§ The Secretary of State may—
- (a) from time to time make, to the government of any colony to which section five of this Act applies, being a government whose resources are, in his opinion, insufficient to enable it to defray its administrative expenses, grants of such amounts as he may, with the approval of the Treasury, determine;
- (b) from time to time make, to any federal government established by virtue of section six of this Act for any colonies, grants of such amounts as he may, with the like approval, determine, for the purpose of enabling that government to make grants to the governments of any of the colonies for which it is established whose resources are, in its opinion, insufficient to enable them to defray their administrative expenses;
- (c) from time to time make, to a government of any other form established as aforesaid for any colonies, being one whose resources are, in his opinion, insufficient to enable it to defray its administrative expenses, grants of such amounts as he may, with the like approval, determine.—[Mr. Maudling.]
§ Brought up, and read the First time.164
§ Mr. Maudling
I beg to move, That the Clause be read a Second time.
The new Clause, which is shown in brackets as Clause 8 of the Bill, will, I am sure, commend itself to the Committee. Its purpose is a simple one. Before the Federation was sot up, we had the power to make grants in aid to the various territories, but under the British Caribbean Federation Act, 1956, provision was made for annual grants to the Federal Government, which distributed those grants to the unit territories. If the Federation is to be dissolved, as is proposed, we must have the power to resume the making of grants to the individual unit territories, and that is provided by the first subsection of the Clause.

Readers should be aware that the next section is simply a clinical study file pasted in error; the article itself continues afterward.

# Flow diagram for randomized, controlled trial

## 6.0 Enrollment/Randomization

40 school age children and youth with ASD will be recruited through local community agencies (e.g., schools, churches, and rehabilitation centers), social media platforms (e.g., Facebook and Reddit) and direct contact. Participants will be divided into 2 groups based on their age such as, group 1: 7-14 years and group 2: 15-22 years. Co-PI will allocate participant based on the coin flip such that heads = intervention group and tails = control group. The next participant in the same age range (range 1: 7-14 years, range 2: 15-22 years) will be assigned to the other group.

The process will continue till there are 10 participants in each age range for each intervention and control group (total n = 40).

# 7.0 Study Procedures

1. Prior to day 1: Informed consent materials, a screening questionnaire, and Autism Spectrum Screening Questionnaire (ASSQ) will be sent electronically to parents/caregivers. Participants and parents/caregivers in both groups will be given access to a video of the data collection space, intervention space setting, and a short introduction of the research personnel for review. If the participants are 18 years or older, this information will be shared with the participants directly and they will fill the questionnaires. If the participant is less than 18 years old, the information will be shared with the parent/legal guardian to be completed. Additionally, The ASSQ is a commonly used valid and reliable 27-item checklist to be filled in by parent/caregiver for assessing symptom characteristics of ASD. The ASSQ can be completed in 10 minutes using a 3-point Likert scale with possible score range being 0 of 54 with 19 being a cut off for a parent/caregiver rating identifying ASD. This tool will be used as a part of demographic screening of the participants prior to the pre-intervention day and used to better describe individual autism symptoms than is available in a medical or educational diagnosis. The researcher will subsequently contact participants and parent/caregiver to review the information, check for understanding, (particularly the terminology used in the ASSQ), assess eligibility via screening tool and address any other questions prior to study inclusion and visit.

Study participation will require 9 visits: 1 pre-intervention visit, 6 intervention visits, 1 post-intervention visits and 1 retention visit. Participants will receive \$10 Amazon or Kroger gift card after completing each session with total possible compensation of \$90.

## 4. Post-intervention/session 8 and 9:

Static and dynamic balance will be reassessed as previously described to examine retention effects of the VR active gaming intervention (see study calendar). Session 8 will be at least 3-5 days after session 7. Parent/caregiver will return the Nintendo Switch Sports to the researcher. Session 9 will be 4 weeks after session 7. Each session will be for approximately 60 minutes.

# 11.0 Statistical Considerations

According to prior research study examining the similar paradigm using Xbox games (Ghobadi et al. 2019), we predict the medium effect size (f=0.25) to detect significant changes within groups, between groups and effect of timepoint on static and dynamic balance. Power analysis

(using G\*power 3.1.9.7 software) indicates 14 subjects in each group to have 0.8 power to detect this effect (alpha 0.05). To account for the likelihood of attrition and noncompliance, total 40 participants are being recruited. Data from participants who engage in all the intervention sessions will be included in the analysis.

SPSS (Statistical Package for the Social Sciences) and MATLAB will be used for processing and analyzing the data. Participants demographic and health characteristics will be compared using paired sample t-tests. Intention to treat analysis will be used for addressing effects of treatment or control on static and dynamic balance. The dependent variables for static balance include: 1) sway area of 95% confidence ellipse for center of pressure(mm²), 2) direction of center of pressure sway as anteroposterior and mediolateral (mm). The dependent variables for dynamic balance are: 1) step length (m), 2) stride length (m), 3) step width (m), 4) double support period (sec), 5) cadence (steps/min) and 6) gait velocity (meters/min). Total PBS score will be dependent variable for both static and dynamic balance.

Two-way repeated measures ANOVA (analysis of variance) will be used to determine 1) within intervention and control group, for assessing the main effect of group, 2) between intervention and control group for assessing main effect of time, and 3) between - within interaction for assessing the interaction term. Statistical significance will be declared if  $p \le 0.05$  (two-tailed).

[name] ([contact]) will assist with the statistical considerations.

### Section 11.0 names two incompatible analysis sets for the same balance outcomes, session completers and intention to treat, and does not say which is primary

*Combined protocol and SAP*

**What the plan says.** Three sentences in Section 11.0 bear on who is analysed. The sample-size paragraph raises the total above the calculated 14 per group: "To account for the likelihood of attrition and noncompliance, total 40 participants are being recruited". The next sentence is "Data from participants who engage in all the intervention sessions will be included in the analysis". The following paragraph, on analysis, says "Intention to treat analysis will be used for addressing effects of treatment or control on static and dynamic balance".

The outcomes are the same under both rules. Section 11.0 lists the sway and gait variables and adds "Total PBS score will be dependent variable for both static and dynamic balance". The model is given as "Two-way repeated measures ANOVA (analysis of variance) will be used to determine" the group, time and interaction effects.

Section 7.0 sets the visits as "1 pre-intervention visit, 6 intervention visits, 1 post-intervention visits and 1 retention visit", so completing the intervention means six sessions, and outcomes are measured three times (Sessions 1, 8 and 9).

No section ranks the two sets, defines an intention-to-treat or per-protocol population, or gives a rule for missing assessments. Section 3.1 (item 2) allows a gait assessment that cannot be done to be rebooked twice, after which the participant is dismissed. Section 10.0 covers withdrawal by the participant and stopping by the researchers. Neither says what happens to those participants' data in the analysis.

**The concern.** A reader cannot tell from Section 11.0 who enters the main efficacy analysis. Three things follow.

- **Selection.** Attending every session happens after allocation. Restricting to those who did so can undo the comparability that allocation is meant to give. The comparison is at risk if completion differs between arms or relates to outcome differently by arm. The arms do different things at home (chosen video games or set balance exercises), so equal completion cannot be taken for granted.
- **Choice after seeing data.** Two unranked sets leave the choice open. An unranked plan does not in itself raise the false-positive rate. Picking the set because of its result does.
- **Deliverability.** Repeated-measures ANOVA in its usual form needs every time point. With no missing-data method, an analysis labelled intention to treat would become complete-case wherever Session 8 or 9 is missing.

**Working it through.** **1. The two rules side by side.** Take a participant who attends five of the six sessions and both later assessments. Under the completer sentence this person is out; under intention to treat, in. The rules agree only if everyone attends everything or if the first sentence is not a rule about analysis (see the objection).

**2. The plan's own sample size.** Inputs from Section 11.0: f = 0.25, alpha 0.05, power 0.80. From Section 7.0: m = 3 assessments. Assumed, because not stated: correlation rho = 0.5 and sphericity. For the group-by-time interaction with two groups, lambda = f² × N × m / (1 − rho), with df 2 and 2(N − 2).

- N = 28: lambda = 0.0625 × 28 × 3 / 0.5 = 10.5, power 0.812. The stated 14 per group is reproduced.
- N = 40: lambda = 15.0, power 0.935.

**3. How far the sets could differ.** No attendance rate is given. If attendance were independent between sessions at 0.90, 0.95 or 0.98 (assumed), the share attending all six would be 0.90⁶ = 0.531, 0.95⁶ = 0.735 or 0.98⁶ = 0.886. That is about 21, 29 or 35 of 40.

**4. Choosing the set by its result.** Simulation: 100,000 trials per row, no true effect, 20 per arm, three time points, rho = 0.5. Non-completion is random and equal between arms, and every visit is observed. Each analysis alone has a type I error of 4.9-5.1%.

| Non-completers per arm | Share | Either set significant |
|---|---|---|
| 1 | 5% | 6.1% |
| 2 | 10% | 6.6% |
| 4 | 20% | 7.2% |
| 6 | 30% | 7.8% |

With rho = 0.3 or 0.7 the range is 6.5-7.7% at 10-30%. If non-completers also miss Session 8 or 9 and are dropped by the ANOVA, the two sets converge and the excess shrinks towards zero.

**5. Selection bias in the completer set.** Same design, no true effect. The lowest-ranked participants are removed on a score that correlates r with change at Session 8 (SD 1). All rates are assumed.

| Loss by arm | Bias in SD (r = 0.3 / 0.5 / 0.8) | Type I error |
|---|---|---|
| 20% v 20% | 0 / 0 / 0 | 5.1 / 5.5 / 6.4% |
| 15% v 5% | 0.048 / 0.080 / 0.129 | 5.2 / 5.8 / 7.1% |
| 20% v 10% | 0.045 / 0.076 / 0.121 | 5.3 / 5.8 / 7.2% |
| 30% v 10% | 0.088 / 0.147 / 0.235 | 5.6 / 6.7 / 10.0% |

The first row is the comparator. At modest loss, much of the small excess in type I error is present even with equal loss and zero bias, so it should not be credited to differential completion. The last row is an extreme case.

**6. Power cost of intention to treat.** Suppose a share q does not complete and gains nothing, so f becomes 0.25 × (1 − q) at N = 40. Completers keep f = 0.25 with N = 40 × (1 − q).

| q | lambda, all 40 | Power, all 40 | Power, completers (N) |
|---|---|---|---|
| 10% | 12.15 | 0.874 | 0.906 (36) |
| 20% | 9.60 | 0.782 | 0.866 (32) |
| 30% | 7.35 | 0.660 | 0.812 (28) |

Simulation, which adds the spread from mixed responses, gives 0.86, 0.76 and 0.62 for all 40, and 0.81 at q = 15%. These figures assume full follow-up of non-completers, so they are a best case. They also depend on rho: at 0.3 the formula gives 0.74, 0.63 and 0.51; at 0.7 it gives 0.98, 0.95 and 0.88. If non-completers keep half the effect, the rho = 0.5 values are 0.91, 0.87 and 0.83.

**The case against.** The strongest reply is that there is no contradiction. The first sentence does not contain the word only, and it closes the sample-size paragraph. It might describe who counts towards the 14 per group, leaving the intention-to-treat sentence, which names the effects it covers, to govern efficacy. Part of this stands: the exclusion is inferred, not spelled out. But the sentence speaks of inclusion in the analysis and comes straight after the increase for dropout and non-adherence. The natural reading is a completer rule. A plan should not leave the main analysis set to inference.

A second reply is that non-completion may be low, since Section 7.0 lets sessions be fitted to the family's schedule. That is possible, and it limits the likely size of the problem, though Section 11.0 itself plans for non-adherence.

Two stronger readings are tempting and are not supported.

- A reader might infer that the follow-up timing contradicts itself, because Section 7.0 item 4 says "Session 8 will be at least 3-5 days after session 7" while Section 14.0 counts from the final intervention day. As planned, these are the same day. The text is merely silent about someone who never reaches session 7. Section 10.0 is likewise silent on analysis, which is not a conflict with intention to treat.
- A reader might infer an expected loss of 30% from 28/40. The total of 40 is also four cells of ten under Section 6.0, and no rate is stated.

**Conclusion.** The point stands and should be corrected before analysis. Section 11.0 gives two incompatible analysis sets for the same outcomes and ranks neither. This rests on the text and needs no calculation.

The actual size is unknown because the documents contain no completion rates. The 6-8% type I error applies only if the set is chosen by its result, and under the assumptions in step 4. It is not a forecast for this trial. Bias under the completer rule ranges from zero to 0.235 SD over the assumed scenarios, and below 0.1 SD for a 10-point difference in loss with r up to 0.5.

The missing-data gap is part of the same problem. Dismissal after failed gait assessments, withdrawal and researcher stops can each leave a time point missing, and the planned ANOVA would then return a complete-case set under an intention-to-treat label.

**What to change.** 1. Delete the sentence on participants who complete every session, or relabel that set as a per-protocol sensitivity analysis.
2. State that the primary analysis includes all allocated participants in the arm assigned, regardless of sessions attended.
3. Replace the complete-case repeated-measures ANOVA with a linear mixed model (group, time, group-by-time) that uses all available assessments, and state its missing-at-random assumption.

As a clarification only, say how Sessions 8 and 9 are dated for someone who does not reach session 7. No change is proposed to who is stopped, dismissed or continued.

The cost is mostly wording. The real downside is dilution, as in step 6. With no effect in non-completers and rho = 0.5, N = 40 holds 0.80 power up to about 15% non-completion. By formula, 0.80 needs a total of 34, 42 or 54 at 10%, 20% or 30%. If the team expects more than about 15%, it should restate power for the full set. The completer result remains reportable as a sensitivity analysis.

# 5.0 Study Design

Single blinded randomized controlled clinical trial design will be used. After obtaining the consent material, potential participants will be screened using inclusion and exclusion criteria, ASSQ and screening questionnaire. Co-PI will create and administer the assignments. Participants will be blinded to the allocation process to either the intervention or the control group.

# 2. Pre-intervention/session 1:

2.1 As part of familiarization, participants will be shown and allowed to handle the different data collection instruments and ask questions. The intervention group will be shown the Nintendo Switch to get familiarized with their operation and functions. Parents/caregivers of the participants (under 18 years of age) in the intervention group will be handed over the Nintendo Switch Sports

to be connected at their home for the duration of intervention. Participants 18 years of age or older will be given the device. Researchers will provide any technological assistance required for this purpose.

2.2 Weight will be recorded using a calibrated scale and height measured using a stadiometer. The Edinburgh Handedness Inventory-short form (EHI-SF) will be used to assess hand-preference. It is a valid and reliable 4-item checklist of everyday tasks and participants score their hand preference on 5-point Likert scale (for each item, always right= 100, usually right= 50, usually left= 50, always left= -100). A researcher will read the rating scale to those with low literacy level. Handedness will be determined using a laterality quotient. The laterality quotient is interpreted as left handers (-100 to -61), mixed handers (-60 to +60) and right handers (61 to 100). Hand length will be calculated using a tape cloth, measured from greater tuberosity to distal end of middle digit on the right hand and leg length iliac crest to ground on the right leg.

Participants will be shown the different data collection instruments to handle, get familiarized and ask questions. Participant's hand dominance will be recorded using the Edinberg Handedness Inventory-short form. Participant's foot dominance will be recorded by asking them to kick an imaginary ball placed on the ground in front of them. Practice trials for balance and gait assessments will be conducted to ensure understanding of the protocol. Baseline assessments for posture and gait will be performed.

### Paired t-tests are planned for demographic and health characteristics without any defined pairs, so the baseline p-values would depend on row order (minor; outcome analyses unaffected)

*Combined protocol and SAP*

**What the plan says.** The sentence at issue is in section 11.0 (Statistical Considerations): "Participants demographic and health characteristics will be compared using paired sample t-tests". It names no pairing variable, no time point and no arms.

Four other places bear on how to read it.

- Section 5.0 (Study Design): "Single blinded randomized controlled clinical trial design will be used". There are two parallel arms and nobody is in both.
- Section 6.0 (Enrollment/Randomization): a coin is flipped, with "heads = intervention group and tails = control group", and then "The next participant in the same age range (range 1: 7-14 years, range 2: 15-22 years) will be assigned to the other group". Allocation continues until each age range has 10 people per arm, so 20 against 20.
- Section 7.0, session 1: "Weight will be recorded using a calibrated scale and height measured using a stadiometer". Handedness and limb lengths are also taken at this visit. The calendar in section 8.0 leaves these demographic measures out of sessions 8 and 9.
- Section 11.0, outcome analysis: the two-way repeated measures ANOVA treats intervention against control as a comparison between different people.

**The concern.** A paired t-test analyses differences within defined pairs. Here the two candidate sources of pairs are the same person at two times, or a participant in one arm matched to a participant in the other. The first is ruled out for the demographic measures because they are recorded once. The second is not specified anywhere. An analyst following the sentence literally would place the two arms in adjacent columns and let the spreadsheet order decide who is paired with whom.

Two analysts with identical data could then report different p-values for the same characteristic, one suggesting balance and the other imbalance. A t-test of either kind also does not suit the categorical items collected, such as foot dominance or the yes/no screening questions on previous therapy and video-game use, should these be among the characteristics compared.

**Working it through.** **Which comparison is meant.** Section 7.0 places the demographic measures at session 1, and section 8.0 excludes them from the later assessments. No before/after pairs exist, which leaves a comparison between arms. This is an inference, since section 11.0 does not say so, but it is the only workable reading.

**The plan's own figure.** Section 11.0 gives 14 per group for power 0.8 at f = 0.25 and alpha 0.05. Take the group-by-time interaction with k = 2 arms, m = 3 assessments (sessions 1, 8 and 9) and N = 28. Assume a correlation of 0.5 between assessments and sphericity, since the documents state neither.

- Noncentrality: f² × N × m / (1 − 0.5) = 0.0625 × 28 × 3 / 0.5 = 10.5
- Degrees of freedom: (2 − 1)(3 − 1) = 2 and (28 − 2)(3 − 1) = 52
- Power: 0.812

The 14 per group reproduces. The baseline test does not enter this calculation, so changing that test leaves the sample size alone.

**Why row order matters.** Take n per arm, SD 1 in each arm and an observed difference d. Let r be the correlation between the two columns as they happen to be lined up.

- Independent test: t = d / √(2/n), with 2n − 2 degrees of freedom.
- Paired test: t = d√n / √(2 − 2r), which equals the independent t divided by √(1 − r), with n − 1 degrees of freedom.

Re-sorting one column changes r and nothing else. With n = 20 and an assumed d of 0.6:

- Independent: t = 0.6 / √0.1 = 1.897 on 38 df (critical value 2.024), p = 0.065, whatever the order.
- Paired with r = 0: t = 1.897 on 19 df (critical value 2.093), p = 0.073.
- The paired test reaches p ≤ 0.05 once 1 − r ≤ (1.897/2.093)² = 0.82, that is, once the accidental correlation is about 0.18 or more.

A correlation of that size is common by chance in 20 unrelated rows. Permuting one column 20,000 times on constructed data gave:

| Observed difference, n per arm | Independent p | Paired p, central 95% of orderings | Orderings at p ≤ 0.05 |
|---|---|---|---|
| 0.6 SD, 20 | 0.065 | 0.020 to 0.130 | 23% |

The second subsection provides the power for us to make grants in aid to any federation that may be set up. Obviously, a federation of the Eight is one possibility. The third subsection gives us power to make grants to any association of the territories concerned.
I am sure that this proposal will be in accordance with the will of the Committee. It is really a matter of machinery to give us the powers for making grants in aid which we should not otherwise have because, as I explained, they were subsumed by the Federation while the Federation was in being.
§ Mr. Chapman
I am delighted to support the proposed Clause, but there are two questions that I want to ask the right hon. Gentleman.
As to the background, I think it is not realised just how varied the living standards in the West Indies are. I made some inquiries just before coming into the Chamber and found that in 1957, the last year for which I have figures, annual income per head in Trinidad was 822 West Indian dollars per annum, in Jamaica 572, St. Kitts 280 and Montserrat 203. Thus, the national income per head per annum in Trinidad 165 is four times that in Montserrat. With these figures in mind, no one can doubt how imperative it is for Britain to contribute to the administrative expenses particularly of the Leeward and Windward Islands.
The annual recurrent expenditure of the Windwards is 22 million West Indies dollars, of which 5½ million is provided by Her Majesty's Government. Thus, we provide 25 per cent. of the annual expenditure there. That is an index of the poverty there and of the need for us to help. It is particularly pleasing to be able to support a Clause which is a continuation of existing policies.
The first question that I want to ask the right hon. Gentleman is whether in the interests of the West Indies he will reply to the rumour which is current in the West Indies and is being reported in the newspapers there, that the British Government are likely to be lukewarm about a federation of the Eight. Honestly, I do not see the reasoning behind this, but it needs denying. It is said that the British Government are afraid about financial support for the Eastern Caribbean. It is said that as part of the British Government's general economy drive there is to be a lopping of expenditure in the Eastern Caribbean, and this makes the Government lukewarm about the founding of a federation of the Eight for which they would have considerable financial responsibility.